Environment and Humanity-A A +A
Saturday, January 12, 2013
“CLIMATE change is the ‘new normal.’” This is what the United Nations Secretary General Ban Ki-Moon said in the wake of super storm Sandy that ravaged the US East Coast. He adds, “This may be an uncomfortable truth but it is one we ignore at our peril.”
It’s another solid wake up call to everyone on climate change, underscoring the need for earthlings to adapt or slowly witness their demise.
The effects of climate change have already caused a lot of losses in terms of lives and properties all over the world, no thanks to severe weather conditions, just like Sandy.
Changes in the way people do their activities, say designing and constructing buildings, can influence the impact of these natural disasters to local communities. During the 40th national architecture week, wherein the theme was “Arkitekturang Tugon sa Kalikasan,” the focus was on the architect’s vital role in environmental protection and, yes, disaster resiliency.
One of those who believed that design professionals should take action on these issues is Cebuano architect Cris Cyril Abbu.
“Climate change affects sustainable development in the Philippines. It affects those who are vulnerable which are mainly women, children and the elderly. You see so much pain, suffering, loss of life and property especially during disasters and in areas susceptible to natural disasters.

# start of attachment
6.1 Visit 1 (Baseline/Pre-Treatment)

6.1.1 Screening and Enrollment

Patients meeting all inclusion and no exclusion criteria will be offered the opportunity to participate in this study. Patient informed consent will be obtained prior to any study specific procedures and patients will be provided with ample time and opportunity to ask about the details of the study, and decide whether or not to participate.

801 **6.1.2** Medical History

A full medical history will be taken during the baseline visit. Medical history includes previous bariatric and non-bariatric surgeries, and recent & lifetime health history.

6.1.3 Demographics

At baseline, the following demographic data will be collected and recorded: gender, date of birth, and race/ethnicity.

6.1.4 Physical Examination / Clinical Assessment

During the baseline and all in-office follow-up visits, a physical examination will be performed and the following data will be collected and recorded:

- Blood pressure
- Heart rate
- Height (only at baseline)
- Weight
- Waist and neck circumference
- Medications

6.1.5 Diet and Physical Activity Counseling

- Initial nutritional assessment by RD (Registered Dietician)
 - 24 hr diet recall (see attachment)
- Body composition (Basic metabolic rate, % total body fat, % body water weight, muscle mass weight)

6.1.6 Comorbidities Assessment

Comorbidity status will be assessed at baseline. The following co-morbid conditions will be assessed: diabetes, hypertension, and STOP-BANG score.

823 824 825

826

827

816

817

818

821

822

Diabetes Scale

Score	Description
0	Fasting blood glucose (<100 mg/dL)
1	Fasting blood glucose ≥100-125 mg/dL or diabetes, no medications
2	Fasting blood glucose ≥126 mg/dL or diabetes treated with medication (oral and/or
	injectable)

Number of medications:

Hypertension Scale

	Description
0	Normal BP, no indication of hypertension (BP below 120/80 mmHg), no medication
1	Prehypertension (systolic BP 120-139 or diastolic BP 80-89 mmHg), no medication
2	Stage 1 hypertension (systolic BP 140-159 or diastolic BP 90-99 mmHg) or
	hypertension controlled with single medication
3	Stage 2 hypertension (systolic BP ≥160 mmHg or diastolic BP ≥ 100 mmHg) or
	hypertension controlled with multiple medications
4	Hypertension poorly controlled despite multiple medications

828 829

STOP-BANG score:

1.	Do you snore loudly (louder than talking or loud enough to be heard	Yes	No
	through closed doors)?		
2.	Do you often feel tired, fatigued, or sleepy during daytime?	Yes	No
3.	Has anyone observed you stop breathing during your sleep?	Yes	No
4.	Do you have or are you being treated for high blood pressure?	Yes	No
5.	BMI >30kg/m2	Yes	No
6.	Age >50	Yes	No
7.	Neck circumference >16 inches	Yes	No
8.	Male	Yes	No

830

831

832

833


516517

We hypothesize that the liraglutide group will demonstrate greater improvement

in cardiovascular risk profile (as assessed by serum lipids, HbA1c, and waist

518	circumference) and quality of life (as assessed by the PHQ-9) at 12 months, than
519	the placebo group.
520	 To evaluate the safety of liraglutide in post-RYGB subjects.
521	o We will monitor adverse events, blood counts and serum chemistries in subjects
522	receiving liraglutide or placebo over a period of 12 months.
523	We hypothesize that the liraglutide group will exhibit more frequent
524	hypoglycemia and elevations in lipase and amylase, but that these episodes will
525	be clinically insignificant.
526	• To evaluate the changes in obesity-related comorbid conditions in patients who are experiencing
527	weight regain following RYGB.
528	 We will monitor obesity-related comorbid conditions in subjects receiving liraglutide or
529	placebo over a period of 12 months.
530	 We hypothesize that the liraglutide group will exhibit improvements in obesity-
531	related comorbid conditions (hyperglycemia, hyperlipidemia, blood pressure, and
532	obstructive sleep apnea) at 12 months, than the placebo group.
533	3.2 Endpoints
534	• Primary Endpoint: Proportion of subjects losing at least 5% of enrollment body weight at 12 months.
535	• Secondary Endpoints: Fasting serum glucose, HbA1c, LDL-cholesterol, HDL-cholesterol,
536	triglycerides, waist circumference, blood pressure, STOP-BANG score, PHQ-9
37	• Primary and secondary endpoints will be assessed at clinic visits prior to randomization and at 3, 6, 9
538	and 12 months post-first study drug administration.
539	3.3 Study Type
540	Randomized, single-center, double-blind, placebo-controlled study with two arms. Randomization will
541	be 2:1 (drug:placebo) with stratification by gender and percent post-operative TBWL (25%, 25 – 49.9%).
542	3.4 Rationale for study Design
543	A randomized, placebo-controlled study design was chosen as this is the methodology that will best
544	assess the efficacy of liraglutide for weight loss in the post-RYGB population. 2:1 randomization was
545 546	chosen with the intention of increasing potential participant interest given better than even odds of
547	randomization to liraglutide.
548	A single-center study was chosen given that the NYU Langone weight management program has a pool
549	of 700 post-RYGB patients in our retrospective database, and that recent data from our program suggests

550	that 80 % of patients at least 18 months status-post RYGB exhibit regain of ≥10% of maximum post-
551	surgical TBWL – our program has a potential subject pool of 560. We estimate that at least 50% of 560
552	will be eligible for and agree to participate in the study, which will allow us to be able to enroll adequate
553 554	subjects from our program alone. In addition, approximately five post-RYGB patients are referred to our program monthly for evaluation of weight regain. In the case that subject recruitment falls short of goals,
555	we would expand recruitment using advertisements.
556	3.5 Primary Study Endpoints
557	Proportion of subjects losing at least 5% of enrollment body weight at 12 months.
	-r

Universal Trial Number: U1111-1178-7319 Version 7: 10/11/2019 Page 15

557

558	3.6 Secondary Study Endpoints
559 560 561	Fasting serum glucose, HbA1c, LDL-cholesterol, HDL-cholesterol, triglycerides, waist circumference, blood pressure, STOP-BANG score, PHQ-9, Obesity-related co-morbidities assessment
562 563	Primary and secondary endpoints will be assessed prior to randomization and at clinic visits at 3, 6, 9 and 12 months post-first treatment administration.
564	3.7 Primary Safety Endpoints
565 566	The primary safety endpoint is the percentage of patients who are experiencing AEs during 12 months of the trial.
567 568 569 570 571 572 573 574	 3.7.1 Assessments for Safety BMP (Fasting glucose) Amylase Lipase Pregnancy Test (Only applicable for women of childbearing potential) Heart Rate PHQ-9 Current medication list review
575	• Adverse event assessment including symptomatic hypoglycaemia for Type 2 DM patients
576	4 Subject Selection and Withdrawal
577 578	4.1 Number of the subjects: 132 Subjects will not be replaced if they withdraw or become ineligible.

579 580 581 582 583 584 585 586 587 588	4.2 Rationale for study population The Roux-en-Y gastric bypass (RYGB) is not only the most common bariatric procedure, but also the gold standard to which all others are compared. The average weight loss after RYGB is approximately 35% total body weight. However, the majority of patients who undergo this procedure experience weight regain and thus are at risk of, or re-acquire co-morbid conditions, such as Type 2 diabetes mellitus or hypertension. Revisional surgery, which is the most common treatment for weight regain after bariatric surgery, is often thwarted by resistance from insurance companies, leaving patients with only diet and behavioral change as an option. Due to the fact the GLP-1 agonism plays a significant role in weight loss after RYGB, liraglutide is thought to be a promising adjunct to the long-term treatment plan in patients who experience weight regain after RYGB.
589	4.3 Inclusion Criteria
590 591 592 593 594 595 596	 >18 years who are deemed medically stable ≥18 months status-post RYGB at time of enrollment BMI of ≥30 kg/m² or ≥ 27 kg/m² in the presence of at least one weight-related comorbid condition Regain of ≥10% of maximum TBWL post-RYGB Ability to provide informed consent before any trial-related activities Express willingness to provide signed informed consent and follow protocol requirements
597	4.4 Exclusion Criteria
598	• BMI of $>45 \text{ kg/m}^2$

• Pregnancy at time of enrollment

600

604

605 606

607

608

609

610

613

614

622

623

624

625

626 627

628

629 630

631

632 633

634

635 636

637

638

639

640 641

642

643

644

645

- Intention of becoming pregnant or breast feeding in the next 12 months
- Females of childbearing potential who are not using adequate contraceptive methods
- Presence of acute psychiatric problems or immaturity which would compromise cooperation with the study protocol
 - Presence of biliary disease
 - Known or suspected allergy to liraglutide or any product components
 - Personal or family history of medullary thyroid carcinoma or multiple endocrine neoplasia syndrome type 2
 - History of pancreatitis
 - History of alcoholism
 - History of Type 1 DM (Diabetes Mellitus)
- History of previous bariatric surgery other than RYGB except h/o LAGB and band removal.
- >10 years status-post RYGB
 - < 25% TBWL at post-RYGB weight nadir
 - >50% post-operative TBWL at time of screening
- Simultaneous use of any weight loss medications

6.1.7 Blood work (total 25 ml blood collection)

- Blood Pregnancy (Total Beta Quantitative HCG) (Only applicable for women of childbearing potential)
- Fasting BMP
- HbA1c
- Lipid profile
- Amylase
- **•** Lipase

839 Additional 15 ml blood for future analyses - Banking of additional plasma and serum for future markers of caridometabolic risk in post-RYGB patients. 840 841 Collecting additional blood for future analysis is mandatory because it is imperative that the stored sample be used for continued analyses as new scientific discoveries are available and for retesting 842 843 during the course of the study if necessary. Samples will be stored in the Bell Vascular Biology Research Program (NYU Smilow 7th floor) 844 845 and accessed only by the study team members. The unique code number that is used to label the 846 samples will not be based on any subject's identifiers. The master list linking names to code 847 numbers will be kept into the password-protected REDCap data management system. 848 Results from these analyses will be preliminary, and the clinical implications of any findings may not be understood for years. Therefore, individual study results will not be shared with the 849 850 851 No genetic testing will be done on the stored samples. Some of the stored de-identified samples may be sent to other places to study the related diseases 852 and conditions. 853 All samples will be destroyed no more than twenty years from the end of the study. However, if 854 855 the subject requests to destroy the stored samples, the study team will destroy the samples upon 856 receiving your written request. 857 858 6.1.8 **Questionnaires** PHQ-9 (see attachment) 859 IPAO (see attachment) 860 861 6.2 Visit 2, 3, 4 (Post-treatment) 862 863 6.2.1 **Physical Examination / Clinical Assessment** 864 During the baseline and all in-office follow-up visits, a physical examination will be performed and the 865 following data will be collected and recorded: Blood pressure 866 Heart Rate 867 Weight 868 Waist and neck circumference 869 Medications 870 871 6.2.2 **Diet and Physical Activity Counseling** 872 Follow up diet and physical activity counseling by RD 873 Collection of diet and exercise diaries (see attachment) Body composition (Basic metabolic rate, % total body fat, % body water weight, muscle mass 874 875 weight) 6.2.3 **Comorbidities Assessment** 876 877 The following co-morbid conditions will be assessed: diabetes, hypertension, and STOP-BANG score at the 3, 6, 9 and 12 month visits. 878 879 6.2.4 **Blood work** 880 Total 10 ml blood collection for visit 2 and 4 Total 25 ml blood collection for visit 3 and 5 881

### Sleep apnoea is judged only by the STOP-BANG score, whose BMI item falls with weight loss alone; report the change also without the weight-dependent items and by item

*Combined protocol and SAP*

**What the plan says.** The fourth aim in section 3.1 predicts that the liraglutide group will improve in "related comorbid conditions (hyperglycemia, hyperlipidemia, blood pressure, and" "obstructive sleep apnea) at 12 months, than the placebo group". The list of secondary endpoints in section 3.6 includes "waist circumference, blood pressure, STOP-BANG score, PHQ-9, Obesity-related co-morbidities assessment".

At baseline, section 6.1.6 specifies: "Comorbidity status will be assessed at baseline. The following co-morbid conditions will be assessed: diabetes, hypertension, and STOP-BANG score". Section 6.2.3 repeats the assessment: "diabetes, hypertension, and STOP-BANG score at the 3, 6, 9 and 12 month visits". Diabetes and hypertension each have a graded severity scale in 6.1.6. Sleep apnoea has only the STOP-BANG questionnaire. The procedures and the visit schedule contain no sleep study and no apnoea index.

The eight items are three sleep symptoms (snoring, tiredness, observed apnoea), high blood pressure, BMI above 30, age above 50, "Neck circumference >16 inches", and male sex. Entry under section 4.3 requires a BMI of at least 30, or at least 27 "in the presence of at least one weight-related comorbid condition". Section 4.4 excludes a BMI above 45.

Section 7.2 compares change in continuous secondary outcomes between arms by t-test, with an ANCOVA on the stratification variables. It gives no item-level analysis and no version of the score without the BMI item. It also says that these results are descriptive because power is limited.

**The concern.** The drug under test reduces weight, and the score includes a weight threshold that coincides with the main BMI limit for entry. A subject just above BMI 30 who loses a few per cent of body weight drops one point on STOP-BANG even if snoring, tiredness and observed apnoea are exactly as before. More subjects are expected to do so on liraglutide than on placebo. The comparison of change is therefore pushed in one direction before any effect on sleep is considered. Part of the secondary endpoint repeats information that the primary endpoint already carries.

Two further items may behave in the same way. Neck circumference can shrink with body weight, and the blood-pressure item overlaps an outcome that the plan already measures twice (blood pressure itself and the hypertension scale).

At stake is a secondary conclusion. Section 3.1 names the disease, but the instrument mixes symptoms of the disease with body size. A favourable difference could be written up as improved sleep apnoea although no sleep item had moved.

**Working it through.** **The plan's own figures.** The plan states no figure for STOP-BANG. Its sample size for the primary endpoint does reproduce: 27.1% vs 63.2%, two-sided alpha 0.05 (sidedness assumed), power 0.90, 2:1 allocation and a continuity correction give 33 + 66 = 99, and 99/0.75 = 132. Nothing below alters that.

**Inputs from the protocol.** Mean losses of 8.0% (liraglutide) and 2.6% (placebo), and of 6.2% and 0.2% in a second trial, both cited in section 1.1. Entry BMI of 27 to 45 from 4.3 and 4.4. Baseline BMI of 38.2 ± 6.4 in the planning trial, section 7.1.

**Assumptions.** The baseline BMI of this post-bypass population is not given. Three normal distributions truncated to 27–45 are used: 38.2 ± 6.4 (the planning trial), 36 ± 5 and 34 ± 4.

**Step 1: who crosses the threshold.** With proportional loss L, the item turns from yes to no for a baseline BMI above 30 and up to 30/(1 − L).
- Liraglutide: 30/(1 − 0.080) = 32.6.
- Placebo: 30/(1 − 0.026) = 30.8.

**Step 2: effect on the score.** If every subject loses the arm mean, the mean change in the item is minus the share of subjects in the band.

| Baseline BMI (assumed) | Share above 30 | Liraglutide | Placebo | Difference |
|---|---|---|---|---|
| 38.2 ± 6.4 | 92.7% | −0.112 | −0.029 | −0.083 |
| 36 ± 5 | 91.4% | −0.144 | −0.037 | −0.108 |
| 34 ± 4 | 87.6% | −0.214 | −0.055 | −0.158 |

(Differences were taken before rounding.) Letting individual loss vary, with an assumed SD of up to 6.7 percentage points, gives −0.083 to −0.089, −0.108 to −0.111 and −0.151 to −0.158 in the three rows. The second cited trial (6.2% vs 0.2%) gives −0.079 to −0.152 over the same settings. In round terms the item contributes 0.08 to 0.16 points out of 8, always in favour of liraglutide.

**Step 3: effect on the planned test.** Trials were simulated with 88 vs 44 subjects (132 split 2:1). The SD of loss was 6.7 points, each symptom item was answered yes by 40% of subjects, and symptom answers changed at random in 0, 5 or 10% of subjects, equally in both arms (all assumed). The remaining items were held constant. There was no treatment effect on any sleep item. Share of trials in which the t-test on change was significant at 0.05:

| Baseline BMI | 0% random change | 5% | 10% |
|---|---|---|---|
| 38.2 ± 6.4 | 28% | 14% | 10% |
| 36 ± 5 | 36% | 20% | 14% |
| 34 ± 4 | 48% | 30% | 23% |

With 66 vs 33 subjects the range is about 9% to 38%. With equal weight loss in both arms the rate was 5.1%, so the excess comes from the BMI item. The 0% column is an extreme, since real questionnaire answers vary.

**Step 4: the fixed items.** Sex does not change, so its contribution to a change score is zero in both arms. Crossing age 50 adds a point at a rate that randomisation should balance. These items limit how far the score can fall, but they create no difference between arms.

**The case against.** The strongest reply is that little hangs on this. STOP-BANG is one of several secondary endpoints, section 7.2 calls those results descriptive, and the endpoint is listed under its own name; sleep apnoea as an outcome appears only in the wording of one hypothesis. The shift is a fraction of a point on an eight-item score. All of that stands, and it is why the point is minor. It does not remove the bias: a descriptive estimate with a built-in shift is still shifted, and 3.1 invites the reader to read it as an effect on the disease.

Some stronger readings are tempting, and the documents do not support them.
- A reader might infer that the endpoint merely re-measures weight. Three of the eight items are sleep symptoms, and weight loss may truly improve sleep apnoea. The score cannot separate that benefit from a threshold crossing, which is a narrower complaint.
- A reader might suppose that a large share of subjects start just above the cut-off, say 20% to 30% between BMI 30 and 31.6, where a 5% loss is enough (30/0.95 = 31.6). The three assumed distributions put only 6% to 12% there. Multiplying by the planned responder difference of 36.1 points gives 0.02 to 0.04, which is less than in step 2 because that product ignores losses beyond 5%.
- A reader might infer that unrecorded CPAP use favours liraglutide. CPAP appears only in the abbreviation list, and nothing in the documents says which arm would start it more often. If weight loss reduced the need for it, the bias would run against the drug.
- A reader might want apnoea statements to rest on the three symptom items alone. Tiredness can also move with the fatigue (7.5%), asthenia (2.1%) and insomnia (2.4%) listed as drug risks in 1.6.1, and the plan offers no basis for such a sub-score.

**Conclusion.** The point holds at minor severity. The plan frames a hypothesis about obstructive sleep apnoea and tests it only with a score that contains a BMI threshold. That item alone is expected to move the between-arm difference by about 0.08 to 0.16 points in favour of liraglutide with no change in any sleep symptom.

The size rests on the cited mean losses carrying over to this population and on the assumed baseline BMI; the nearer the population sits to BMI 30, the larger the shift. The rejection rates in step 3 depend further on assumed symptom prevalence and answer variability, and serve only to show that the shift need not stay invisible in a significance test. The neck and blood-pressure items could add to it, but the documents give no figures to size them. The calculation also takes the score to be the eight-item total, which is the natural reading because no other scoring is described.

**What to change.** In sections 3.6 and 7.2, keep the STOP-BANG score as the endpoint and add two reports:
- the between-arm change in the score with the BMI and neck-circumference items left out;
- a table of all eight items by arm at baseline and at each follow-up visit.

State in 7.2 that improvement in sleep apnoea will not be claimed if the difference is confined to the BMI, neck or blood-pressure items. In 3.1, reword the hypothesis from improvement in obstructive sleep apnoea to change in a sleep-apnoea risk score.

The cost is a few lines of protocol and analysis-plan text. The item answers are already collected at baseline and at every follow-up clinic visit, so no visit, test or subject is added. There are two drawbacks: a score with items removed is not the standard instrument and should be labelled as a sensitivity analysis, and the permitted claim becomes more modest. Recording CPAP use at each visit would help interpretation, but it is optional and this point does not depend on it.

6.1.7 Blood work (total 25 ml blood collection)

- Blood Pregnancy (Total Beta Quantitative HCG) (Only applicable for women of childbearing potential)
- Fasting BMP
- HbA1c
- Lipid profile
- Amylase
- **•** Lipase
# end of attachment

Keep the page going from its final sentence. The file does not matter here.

“It threatens the water and ecological system and our environment as a whole. I feel that action is required for professional like architects to lead and develop new ideas to protect and address these issues,” he said.
Because of this, Abbu developed a shelter design he calls “emergency and humanitarian architecture.” He said that this came into his mind when he was “involved in emergency temporary shelter and relocation planning for the victims of St. Bernard landslide disaster” in 2006.
His interest in this area grew when he was invited to present his paper entitled “Housing in Times of Climate Change” in the Asia Pacific Housing Forum held in Bangkok, Thailand. The event was sponsored by United Nations Habitat, Red Cross, Red Crescent and the Habitat for Humanity.
He explains that the benefits of his design come in three “components”: environmental, social and economic. The use of local materials, apart from sticking to the local context of the site, minimizes heat absorption that means lesser energy used by the building.
The shelter also exudes multi-functional and adaptable spaces, which mean less wastage in indoor areas. This shows that the design principles of the seemingly primitive bahay kubo are still very relevant in construction today.
Abbu believes that addressing these issues through disaster-resilient shelters is also a way of showing the humanitarian side of architects. He appeals that design professionals do something “in whatever capacity” to help the “depressed, deprived, under-served and isolated” in society.
“Adaptation is an approach for a sustainable future,” he points out. And the better time to do so is now. There is no more time for “next time.”
Climate change urgently means a change in the way the people view buildings as elements that could cushion the impact of weather extremes and a renewed trust in architects to weave their magic in making buildings adapt well to them.
Published in the Sun.Star Cebu newspaper on January 13, 2013.